lab = yticklabels; %lab = get(gca,'YTickLabel'); %prior to MATLAB 2016b use this

lab(strcmp(lab, '0'))  = {'wake'};
lab(strcmp(lab, '1'))  = {'S1'};
lab(strcmp(lab, '2'))  = {'S2'};
lab(strcmp(lab, '3'))  = {'SWS'};
lab(strcmp(lab, '4'))  = {'SWS'};
lab(strcmp(lab, '5'))  = {'REM'};
lab(strcmp(lab, '-1')) = {'?'};
yticklabels(lab); %set(gca,'YTickLabel',lab) ; %prior to MATLAB 2016b use this

Now we want to view either the prescored or the estimated hypnogram information in with ft_databrowser using the feature to mark artifactual epochs to highlight epochs according to their sleep state. For simplicity, here we want to focus only on Wake, REM and non-REM because those sleep stages are the ones we get both from the prescored and our estimated hypnogram. However the prescored hypnogram can also give us a more detailed view on the non-REM sleep stages that we can take a look at in the browser

artfctdef = [];
if false % can either choose true or false here to switch between presocred and estimated hypnogram
  epochs_wake   = find(prescored == 0);
  epochs_S1     = find(prescored == 1);
  epochs_S2     = find(prescored == 2);
  epochs_SWS    = find(prescored == 3 | prescored == 4);
  epochs_nonREM = find(prescored >= 1 & prescored <= 4);
  epochs_REM    = find(prescored == 5);

  artfctdef.S1.artifact      = [epochs_S1(:)   epochs_S1(:)];
  artfctdef.S2.artifact      = [epochs_S2(:)   epochs_S2(:)];
  artfctdef.SWS.artifact     = [epochs_SWS(:)  epochs_SWS(:)];
  epochs_wake   = find(hypnogram == 0);
  epochs_nonREM = find(hypnogram >= 1 & hypnogram <= 4);
  epochs_REM    = find(hypnogram == 5);

  artfctdef.nonREM.artifact  = [epochs_nonREM(:)  epochs_nonREM(:)];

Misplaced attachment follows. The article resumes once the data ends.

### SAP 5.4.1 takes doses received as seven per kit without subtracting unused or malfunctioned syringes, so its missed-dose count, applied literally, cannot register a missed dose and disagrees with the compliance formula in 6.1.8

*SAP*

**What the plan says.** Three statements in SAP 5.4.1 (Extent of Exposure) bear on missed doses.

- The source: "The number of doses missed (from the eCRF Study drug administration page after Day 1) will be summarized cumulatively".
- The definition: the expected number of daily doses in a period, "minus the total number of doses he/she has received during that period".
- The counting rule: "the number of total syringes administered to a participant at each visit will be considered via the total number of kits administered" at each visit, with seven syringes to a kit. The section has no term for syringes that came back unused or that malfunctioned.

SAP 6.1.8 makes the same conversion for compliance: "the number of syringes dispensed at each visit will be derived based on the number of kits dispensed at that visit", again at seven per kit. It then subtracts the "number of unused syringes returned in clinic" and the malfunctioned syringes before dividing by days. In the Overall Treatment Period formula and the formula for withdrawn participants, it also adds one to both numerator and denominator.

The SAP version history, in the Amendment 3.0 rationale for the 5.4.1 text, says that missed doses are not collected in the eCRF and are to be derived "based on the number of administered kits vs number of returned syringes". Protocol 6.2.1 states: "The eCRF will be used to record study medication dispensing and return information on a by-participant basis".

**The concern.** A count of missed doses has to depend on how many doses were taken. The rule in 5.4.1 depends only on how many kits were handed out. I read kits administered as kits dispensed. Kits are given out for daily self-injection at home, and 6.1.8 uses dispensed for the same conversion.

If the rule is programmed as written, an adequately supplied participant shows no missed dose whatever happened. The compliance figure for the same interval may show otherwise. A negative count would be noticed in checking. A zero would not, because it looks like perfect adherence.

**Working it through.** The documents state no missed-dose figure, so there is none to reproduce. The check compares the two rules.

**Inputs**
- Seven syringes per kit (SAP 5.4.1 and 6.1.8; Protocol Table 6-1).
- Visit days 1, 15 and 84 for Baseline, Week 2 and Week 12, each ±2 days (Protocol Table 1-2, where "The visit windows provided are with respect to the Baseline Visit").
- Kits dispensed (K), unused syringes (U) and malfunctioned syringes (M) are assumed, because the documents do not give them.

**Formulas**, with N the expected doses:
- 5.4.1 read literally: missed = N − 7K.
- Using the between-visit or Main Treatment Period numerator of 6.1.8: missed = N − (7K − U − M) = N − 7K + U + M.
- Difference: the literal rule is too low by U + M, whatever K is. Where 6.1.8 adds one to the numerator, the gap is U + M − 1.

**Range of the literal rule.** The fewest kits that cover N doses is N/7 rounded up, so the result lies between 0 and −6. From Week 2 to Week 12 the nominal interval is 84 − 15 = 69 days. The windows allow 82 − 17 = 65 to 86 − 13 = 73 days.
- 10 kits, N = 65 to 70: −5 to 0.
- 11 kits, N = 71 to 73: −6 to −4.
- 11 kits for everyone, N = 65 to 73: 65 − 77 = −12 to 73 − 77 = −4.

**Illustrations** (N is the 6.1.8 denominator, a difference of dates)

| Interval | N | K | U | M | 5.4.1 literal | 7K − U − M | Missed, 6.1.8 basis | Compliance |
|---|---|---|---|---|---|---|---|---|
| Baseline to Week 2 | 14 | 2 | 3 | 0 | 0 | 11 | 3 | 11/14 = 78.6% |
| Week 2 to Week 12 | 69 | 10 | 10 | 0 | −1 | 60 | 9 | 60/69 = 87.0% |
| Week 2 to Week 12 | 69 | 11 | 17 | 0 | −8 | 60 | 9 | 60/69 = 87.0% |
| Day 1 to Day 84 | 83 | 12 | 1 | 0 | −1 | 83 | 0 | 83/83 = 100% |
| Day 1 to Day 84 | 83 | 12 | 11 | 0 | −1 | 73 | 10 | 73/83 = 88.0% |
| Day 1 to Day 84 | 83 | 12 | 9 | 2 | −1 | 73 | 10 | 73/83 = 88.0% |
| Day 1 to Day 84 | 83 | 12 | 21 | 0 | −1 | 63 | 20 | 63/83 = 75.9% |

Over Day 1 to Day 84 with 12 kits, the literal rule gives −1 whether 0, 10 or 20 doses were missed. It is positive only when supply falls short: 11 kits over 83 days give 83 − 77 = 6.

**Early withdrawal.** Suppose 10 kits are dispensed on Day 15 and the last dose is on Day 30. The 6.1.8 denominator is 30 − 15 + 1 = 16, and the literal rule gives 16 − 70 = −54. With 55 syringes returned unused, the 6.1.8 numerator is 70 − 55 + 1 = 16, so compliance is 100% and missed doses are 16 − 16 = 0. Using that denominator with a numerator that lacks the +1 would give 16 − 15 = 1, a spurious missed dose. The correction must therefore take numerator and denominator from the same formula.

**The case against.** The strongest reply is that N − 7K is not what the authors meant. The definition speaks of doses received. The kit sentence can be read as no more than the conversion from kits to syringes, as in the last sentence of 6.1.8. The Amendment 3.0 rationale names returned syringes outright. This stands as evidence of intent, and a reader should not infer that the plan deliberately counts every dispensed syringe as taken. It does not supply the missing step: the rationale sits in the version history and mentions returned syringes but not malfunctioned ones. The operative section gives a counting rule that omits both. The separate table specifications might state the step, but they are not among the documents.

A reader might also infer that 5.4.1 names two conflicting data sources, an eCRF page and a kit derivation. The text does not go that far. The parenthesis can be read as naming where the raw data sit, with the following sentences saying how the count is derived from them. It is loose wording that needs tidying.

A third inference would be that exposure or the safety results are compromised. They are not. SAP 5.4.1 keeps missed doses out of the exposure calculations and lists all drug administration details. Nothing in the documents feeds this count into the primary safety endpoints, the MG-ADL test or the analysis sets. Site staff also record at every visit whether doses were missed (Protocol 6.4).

View it in the time-resolved spectral estimate each sample corresponding to a 30-second epoch

artfctdef.wake.artifact    = [epochs_wake(:) epochs_wake(:)];
artfctdef.REM.artifact     = [epochs_REM(:)  epochs_REM(:)];

cfg               = [];
cfg.continuous    = 'yes';
cfg.artfctdef     = artfctdef;
cfg.blocksize     = 60*60*2;
cfg.viewmode      = 'vertical';
cfg.artifactalpha = 0.7; % this make the colors less transparent and thus more vibrant
ft_databrowser(cfg, data_continuous_perband_sum);

Exercise 4

Optional Explore how the prescored hypnogram looks like in the databrowser with all the sleep stages (non only non-REM, REM and Wake but also S1, S2, and SWS). You can switch the ‘if false’ to ‘if true’ above.

View it then together with the original data after adjusting the hypnograms from the 30-second time scale to the 128 Hz sampling rate.

% in the original data there are 30*128 samples per epoch
% the first epoch is from sample 1 to sample 3840, etc.
artfctdef                  = [];
artfctdef.wake.artifact    = [(epochs_wake(:)  -1)*30*128+1 (epochs_wake(:)  +0)*30*128];
%artfctdef.S1.artifact      = [(epochs_S1(:)    -1)*30*128+1 (epochs_S1(:)    +0)*30*128];
%artfctdef.S2.artifact      = [(epochs_S2(:)    -1)*30*128+1 (epochs_S2(:)    +0)*30*128];
%artfctdef.SWS.artifact     = [(epochs_SWS(:)   -1)*30*128+1 (epochs_SWS(:)   +0)*30*128];
artfctdef.nonREM.artifact  = [(epochs_nonREM(:)-1)*30*128+1 (epochs_nonREM(:)+0)*30*128];
artfctdef.REM.artifact     = [(epochs_REM(:)   -1)*30*128+1 (epochs_REM(:)   +0)*30*128];

cfg               = [];
cfg.continuous    = 'yes';
cfg.artfctdef     = artfctdef;
cfg.blocksize     = 60*60*2;
cfg.viewmode      = 'vertical';
cfg.artifactalpha = 0.7;
ft_databrowser(cfg, data_continuous);

Store the hypnogram in the epoched data as “trialinfo”. In a cognitive experiment the epochs/trials would be ~1 second and each would have a condition code. Here the epochs/trials are 30 seconds and each has the sleep stage as code.

data_epoched.trialinfo = hypnogram(:);

Event detection during sleep